"We know that prevention and peacebuilding save lives and are cost-effective, especially when strategies come together across the peace, development and humanitarian nexus in support of national priorities.
"But they also require national leadership, political commitment and financial support. Yet, the international community continues to underinvest in these areas. That is why I have repeatedly called for increased financing for prevention and peacebuilding. The Peacebuilding Fund is well placed to help link our responses to multidimensional crises.
"On 26 January, I will co-chair a replenishment conference for the Fund and I look forward to your strong support at this crucial moment."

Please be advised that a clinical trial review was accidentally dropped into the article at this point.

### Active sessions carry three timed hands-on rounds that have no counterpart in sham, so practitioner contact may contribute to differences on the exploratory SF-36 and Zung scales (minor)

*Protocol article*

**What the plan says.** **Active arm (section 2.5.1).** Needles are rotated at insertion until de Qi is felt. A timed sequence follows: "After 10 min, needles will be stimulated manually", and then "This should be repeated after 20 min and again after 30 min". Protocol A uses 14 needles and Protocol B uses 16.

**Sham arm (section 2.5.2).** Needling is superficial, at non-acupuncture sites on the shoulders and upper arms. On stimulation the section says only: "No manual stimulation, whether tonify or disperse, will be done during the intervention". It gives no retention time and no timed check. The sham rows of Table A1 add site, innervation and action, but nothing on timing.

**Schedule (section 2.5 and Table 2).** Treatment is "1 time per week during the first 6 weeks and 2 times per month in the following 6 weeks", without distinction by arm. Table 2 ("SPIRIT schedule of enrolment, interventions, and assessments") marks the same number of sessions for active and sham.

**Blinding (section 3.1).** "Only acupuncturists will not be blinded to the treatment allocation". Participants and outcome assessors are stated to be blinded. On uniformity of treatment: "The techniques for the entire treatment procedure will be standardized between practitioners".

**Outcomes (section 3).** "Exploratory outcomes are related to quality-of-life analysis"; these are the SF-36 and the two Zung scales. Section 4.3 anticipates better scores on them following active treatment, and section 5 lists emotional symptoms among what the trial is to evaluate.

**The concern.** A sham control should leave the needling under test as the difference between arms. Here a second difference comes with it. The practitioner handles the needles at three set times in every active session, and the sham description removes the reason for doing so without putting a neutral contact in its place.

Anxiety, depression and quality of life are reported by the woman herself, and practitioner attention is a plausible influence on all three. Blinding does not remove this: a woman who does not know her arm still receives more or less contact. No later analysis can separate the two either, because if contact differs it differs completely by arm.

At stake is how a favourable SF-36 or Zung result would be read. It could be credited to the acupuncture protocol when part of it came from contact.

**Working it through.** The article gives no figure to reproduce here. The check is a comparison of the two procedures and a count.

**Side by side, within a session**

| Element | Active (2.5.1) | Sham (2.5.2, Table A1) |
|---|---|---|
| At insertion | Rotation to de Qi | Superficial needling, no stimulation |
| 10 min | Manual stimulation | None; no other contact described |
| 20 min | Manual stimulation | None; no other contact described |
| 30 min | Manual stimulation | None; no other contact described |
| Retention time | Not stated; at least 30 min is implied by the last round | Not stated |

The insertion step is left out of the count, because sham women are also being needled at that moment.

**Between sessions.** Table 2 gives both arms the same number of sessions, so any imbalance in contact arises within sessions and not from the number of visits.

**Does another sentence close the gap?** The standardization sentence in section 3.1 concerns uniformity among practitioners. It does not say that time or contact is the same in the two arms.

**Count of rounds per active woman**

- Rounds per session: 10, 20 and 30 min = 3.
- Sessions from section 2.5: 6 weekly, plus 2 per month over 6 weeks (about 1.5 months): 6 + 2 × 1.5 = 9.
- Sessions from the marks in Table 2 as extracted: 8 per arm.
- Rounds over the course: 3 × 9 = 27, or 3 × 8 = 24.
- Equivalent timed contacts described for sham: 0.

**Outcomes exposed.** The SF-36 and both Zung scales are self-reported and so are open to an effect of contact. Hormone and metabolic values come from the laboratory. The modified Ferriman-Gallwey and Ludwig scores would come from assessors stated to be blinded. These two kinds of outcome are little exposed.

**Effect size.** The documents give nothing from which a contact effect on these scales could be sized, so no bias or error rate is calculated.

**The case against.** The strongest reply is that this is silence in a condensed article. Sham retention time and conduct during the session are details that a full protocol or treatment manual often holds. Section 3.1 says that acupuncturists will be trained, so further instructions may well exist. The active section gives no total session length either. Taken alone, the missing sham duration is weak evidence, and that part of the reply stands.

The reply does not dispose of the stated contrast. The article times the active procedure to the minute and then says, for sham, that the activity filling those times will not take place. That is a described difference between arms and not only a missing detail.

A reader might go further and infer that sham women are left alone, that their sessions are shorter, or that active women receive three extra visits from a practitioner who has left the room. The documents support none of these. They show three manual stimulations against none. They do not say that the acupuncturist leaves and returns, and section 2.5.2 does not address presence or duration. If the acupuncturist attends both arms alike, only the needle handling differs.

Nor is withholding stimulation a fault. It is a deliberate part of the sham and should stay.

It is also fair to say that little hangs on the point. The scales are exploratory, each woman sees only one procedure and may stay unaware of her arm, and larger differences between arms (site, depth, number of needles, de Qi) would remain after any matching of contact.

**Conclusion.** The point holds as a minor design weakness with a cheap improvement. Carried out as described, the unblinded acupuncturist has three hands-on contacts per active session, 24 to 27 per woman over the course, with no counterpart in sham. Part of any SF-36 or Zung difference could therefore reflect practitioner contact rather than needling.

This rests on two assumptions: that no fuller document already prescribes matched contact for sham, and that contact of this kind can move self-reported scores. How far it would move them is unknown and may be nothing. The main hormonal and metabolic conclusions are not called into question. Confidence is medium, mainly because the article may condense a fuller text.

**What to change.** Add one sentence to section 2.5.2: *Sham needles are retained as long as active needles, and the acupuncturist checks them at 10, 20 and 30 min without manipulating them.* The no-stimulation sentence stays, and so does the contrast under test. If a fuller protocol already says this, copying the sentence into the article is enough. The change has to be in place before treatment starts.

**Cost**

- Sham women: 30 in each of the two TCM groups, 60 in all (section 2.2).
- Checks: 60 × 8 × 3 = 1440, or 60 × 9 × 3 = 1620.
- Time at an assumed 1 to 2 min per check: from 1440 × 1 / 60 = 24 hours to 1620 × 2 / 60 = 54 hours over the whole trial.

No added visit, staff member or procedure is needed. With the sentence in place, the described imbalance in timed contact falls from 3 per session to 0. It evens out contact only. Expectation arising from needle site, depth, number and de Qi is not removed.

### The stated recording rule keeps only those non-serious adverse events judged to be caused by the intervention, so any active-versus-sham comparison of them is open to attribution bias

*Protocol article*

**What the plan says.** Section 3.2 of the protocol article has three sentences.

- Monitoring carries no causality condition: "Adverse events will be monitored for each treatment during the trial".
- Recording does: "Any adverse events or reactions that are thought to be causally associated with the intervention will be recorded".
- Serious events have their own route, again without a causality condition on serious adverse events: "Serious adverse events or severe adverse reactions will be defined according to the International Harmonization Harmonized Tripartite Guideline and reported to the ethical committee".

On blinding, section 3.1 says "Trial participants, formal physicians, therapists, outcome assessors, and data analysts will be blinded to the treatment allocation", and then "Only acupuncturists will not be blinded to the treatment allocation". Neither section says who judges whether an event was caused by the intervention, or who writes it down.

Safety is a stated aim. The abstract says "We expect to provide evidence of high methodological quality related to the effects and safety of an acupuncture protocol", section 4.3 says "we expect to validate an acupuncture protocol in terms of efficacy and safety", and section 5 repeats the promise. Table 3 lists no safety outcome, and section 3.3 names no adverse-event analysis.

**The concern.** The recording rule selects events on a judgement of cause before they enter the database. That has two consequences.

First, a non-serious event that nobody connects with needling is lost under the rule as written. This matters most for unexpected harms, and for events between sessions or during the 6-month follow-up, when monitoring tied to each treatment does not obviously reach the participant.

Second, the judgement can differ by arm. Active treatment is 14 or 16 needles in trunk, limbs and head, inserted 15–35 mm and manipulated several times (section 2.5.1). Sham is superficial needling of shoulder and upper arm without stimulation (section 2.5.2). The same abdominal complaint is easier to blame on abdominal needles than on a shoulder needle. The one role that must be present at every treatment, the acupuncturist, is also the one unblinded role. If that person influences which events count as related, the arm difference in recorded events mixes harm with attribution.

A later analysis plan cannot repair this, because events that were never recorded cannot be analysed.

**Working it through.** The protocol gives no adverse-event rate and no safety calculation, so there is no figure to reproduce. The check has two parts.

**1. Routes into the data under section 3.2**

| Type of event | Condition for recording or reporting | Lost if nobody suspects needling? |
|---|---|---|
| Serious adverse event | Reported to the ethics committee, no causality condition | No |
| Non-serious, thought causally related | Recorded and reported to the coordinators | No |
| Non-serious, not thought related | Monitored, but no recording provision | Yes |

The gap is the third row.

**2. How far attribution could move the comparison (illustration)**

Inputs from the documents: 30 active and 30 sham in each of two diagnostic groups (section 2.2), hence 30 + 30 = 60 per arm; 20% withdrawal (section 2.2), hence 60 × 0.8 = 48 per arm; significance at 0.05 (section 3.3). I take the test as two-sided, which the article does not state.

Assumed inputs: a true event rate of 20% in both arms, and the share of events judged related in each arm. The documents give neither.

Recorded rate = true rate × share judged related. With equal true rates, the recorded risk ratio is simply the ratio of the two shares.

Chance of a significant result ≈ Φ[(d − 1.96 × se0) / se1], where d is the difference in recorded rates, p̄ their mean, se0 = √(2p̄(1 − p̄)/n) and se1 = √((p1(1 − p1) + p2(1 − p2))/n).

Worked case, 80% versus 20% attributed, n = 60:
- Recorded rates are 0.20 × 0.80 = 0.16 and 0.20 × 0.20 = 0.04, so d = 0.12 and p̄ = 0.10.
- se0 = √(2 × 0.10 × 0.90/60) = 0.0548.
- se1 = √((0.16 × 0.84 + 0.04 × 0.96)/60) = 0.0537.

Secretary-General Guterres said another area where the lack of sustainable funding continues to hinder efforts to resolve conflicts relates to the deployment of African peace enforcement operations authorized by the Security Council.
"In a number of circumstances, African Member States have heeded the calls of the international community to respond to major crises with significant regional and global implications, from the deployment of AMISOM [African Union Mission in Somalia] in Somalia to the G5 Sahel Force and the Multinational Joint Task Force against Boko Haram," he said.
"African Union peace support operations authorized by the Security Council require predictable, flexible and sustained financing through assessed contributions. I call on the Council to finalize its discussion on this matter," he added.